Completing the band's rhythm section, drummer Danny Carey uses polyrhythms, tabla-style techniques, and the incorporation of custom electronic drum pads to trigger samples, such as prerecorded tabla and octoban sounds.
Maynard James Keenan's ability as a vocalist has been characterized more subjectively by the Seattle Post-Intelligencer: After his performance during an Alice in Chains reunion concert in 2005, freelancer Travis Hay saw him as "a natural fit at replacing Layne Staley". Regarding his role in A Perfect Circle and Tool, The New York Times wrote that "both groups rely on Mr. Keenan's ability to dignify emotions like lust, anger and disgust, the honey in his voice adding a touch of profundity".
According to Guitar Player magazine, Adam Jones does not rely on any one particular guitar-playing technique but rather combines many techniques. For example, Allmusic wrote that he "alternately utiliz[es] power chords, scratchy noise, chiming arpeggios, and a quiet minimalism" in "Sober". Additionally, the band uses forms of instrumental experimentation, like the use of a "pipe bomb microphone" (a guitar pickup mounted inside a brass cylinder) and a talk box guitar solo on "Jambi".
The band puts an emphasis on the sound of their songs and attempts to reduce the effect lyrics can have on the perception of songs by not releasing song lyrics with any album. Lyrical arrangements are often given special attention, such as in "Lateralus". The number of syllables per line in the lyrics to "Lateralus" correspond to an arrangement of the fibonacci numbers and the song "Jambi" uses and makes a reference to the common metrical foot iamb. The lyrics on Ænima and Lateralus focused on philosophy and spirituality-specific subjects range from organized religion in "Opiate", to evolution and Jungian psychology in "Forty-Six & 2" and transcendence in "Lateralus". On 10,000 Days, Keenan wanted to explore issues more personal to him: the album name and title track refer to the twenty-seven years during which his mother suffered from complications of a stroke until her death in 2003.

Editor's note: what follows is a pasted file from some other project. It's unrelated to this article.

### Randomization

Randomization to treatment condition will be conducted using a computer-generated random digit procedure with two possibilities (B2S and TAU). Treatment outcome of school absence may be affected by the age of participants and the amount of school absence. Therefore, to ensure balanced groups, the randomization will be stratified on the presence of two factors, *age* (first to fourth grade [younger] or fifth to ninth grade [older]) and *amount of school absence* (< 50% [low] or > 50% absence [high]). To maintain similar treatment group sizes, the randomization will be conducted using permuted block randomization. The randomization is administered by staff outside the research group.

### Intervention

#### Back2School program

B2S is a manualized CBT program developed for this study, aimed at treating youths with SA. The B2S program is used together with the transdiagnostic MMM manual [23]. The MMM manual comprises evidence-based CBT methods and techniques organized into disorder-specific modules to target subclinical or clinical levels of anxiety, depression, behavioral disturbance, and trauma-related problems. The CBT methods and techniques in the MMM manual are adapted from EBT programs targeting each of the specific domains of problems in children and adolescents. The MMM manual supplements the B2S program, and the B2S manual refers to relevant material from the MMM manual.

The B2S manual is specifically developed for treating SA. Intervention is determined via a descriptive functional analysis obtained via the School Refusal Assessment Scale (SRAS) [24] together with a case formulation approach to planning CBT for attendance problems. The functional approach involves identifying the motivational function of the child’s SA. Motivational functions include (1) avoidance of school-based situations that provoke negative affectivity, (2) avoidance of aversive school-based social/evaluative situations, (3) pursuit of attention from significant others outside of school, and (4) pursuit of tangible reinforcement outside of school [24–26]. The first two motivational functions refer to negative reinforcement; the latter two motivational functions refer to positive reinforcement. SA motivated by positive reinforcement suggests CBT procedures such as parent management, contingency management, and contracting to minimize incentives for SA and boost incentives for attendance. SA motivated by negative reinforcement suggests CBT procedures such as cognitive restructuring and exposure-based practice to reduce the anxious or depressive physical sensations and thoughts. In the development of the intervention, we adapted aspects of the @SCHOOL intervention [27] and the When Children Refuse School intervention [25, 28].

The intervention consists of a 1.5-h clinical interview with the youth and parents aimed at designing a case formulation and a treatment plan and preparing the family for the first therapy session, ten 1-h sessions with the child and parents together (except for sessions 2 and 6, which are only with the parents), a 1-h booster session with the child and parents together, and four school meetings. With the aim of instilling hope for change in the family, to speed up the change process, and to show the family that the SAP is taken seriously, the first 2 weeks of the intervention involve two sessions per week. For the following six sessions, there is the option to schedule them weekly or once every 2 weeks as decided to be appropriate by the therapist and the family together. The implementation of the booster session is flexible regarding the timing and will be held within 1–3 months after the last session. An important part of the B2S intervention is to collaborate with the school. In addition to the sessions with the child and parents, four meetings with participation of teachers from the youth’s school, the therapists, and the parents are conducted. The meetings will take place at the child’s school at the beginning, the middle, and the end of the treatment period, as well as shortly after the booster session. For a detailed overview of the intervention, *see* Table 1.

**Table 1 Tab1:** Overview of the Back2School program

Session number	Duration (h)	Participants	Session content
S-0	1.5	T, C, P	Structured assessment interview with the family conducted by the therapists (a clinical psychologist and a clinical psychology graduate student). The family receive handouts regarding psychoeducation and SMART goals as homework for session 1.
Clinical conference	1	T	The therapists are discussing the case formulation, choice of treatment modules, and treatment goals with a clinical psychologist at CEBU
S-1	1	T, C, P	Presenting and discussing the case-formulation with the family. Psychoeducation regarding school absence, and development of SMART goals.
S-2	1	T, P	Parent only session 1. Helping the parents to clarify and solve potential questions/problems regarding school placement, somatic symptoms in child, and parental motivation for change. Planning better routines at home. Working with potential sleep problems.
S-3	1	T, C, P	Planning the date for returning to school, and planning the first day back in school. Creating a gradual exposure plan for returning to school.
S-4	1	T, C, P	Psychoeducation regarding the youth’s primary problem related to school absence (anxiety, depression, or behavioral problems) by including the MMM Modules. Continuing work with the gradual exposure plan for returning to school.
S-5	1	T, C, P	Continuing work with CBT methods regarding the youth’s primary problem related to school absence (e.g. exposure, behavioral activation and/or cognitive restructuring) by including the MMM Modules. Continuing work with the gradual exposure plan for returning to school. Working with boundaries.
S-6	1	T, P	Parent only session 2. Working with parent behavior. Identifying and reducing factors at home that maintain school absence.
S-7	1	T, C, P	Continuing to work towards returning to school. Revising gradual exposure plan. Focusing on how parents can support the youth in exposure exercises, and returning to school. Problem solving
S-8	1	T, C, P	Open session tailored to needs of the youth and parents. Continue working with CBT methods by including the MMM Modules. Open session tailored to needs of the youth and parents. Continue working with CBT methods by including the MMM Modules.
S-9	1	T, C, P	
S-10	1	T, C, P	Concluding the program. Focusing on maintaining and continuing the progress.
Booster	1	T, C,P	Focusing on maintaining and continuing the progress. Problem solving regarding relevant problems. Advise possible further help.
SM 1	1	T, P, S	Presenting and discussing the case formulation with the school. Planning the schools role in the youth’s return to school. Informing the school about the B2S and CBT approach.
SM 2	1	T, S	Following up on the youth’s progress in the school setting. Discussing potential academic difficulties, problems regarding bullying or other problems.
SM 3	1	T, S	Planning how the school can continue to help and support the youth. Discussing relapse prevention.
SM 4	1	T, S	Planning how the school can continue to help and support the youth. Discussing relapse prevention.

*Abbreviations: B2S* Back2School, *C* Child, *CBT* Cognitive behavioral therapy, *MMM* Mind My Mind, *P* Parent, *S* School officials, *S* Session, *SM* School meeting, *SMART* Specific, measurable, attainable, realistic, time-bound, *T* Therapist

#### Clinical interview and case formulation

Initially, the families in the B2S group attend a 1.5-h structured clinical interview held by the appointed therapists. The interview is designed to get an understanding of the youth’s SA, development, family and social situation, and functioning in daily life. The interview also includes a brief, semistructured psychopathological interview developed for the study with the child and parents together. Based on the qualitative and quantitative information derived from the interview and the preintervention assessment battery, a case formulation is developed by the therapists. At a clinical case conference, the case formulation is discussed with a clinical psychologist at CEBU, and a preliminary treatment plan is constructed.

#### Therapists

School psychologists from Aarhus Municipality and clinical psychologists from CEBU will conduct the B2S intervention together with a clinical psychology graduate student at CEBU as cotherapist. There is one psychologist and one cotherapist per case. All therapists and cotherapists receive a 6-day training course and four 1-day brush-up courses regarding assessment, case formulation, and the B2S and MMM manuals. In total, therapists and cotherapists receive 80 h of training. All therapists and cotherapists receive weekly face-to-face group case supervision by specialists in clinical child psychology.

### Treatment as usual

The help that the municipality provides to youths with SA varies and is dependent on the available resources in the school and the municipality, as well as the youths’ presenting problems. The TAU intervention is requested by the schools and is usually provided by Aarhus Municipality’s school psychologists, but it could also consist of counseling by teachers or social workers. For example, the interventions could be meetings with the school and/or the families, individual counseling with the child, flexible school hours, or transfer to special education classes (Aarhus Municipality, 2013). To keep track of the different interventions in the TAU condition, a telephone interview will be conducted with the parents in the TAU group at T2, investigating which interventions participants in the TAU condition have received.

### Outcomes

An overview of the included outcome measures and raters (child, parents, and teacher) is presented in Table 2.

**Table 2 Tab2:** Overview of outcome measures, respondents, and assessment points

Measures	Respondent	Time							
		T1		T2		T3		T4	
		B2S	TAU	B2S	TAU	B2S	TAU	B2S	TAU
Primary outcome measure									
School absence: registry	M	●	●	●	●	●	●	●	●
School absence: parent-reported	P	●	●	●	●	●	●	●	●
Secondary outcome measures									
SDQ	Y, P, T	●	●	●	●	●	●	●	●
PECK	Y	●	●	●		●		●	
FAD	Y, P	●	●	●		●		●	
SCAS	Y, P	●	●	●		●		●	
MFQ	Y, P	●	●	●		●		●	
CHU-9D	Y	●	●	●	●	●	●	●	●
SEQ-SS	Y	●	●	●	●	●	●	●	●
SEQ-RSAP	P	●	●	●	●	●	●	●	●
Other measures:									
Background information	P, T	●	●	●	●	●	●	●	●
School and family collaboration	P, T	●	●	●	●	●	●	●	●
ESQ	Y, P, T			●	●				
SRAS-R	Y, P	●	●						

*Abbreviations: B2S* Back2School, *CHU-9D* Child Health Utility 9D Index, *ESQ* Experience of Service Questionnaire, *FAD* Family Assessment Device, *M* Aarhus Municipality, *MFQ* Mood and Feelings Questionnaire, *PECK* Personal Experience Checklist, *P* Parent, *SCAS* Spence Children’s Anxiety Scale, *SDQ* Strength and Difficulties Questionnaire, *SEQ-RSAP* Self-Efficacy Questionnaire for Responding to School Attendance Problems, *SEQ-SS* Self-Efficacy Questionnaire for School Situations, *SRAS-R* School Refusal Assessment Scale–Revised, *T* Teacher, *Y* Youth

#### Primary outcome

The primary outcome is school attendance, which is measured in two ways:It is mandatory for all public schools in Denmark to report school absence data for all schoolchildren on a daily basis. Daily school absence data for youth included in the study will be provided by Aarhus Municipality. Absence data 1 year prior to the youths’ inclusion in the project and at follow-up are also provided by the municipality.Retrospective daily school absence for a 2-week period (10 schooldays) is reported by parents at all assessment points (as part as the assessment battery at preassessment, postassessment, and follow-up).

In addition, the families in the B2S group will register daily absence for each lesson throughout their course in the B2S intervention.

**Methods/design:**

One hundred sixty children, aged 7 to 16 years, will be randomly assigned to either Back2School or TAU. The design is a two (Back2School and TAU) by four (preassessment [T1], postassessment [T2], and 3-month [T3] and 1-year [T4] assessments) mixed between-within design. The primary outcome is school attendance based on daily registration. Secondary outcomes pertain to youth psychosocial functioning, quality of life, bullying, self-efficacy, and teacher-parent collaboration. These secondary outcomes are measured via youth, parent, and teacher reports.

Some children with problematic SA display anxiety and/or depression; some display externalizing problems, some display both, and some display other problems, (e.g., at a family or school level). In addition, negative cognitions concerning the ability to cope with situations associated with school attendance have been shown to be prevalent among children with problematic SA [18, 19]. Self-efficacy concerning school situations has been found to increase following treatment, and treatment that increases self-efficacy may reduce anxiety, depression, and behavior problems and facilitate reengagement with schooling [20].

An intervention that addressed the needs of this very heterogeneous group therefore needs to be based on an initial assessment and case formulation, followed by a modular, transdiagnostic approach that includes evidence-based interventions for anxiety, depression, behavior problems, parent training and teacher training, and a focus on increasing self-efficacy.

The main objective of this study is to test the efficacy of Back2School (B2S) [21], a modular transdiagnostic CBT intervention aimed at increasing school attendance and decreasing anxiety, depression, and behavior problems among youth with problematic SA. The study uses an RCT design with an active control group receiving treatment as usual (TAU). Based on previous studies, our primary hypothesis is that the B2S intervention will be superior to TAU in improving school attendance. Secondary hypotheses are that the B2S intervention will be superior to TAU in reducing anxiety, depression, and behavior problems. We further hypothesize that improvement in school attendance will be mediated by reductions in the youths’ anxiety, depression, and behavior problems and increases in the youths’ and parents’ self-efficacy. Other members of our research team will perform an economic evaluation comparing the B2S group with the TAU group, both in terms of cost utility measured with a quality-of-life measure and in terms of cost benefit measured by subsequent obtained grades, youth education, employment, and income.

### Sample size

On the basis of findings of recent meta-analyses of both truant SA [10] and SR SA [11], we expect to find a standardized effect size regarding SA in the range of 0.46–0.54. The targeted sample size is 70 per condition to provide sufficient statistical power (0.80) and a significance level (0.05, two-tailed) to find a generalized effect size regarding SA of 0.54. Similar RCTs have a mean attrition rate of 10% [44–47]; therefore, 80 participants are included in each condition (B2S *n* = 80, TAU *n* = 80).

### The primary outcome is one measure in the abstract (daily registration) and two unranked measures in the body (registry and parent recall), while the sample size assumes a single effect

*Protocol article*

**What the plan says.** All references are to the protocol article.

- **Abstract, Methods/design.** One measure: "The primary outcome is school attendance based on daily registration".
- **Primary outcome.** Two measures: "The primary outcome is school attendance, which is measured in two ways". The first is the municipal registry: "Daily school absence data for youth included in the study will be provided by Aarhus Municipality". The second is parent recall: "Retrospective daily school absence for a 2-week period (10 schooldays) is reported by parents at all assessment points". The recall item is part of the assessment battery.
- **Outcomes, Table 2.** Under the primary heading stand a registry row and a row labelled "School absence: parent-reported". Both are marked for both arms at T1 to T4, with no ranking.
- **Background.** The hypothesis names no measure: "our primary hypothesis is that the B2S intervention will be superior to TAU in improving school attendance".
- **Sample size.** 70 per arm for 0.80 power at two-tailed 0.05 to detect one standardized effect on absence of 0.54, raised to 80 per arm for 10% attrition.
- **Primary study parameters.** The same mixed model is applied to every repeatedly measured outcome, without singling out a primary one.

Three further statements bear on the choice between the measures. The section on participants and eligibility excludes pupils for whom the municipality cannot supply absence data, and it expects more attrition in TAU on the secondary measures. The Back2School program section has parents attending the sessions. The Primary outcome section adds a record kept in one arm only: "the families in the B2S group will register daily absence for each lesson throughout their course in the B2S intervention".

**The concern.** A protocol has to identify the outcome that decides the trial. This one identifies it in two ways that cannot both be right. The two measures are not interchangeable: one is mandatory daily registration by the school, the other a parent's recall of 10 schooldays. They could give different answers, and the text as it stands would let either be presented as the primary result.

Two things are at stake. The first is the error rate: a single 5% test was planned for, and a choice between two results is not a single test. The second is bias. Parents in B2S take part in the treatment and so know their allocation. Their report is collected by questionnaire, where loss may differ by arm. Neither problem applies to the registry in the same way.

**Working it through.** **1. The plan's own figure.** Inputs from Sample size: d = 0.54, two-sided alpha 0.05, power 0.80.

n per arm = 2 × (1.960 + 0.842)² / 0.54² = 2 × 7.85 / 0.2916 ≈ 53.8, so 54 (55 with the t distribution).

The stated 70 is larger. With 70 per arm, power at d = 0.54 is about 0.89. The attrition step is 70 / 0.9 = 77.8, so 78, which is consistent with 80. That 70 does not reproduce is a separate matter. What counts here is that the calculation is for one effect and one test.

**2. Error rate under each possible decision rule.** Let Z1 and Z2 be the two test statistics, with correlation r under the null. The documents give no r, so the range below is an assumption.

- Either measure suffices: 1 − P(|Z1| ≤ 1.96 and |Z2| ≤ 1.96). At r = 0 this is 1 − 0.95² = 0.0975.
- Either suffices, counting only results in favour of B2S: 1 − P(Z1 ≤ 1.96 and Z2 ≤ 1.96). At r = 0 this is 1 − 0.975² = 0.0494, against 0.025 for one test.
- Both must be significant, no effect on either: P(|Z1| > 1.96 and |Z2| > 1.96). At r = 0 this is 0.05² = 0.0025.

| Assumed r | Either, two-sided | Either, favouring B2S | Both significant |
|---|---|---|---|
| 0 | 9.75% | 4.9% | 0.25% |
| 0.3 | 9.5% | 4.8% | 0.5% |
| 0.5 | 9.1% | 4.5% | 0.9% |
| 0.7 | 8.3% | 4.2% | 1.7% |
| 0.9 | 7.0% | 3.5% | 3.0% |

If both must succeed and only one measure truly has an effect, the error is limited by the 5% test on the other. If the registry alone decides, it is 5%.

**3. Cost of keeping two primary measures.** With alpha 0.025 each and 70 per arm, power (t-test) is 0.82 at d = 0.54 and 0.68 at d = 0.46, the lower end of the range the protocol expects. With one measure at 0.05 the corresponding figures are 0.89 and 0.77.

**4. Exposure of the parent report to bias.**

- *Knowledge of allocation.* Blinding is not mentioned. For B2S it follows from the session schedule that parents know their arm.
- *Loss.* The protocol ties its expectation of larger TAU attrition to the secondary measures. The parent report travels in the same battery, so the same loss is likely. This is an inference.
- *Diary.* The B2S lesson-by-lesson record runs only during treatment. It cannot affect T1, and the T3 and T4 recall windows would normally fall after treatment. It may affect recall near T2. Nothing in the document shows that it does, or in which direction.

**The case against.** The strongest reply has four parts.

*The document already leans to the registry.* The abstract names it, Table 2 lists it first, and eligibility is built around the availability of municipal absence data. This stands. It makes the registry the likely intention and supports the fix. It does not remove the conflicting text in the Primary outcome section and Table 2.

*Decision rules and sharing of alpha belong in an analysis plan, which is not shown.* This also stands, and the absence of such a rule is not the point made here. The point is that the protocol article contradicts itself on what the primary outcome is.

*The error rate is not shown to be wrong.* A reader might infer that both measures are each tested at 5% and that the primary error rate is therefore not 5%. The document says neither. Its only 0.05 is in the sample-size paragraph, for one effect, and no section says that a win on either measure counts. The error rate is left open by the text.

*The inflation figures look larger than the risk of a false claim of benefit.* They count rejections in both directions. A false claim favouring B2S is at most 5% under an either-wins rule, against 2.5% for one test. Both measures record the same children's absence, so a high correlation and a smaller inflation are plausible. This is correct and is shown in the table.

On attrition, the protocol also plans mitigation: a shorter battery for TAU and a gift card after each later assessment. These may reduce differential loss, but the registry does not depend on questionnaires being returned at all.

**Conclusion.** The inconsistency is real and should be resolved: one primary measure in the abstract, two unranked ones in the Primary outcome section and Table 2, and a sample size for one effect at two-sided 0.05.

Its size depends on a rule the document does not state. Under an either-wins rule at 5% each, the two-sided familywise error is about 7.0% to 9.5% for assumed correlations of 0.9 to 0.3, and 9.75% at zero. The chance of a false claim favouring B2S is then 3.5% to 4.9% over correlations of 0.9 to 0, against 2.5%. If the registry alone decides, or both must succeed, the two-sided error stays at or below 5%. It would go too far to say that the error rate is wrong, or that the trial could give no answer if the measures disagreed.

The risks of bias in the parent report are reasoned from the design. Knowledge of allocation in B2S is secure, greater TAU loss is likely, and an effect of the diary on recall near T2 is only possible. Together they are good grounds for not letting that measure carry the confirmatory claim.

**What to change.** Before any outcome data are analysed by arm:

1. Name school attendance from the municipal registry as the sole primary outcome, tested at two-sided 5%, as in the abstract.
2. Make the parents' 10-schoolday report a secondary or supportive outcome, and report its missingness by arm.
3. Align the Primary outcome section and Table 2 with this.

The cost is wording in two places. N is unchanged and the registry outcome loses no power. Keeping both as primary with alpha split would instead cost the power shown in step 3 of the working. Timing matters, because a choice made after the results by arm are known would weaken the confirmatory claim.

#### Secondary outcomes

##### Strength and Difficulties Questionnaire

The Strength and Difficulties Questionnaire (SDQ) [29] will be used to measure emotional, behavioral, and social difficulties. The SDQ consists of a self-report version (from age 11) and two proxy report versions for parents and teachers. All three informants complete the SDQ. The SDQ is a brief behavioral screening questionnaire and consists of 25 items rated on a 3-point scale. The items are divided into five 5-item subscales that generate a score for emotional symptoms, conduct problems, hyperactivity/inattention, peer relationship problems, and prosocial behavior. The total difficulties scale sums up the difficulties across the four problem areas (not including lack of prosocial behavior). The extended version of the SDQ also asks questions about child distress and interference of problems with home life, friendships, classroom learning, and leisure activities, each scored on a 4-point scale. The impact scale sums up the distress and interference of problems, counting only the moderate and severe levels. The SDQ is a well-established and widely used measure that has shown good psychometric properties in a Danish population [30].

The band has named the group Melvins as an influence on their development, but the most-publicized influence is progressive rock pioneer group King Crimson. Longtime King Crimson member Robert Fripp has downplayed any influence his band had on Tool. In an interview, Fripp touched on how the two bands relate to each other, stating "Do you hear the influence? There's just one figure where I hear an influence, just one. It was a piece we were developing that we dropped. And it's almost exactly the same figure: three note arpeggio with a particular accent from the guitar. So I do not think you could have heard it. That's the only thing. "He also said, "I happen to be a Tool fan. The members of Tool have been generous enough to suggest that Crimson has been an influence on them. Adam Jones asked me if I could detect it in their music, and I said I couldn’t. I can detect more Tool influence in King Crimson, than I can hear King Crimson in Tool."
Writers Harvey Newquist and Rich Maloof attribute to Tool an influence on modern metal in their book The New Metal Masters. Sean Richardson of The Boston Phoenix sees System of a Down, Deftones, and Korn as examples of Tool's "towering influence" on the genre. Moreover, Keenan's unique style of singing has been repeatedly seen as influencing artists such as Pete Loeffler of Chevelle, Will Martin of Earshot, and Fred Durst of Limp Bizkit.
Maynard James Keenan (1990 - )
Adam Jones (1990 - )
Danny Carey (1990 - )
Justin Chancellor (1995 - )
Paul d'Amour (1990 - 1995)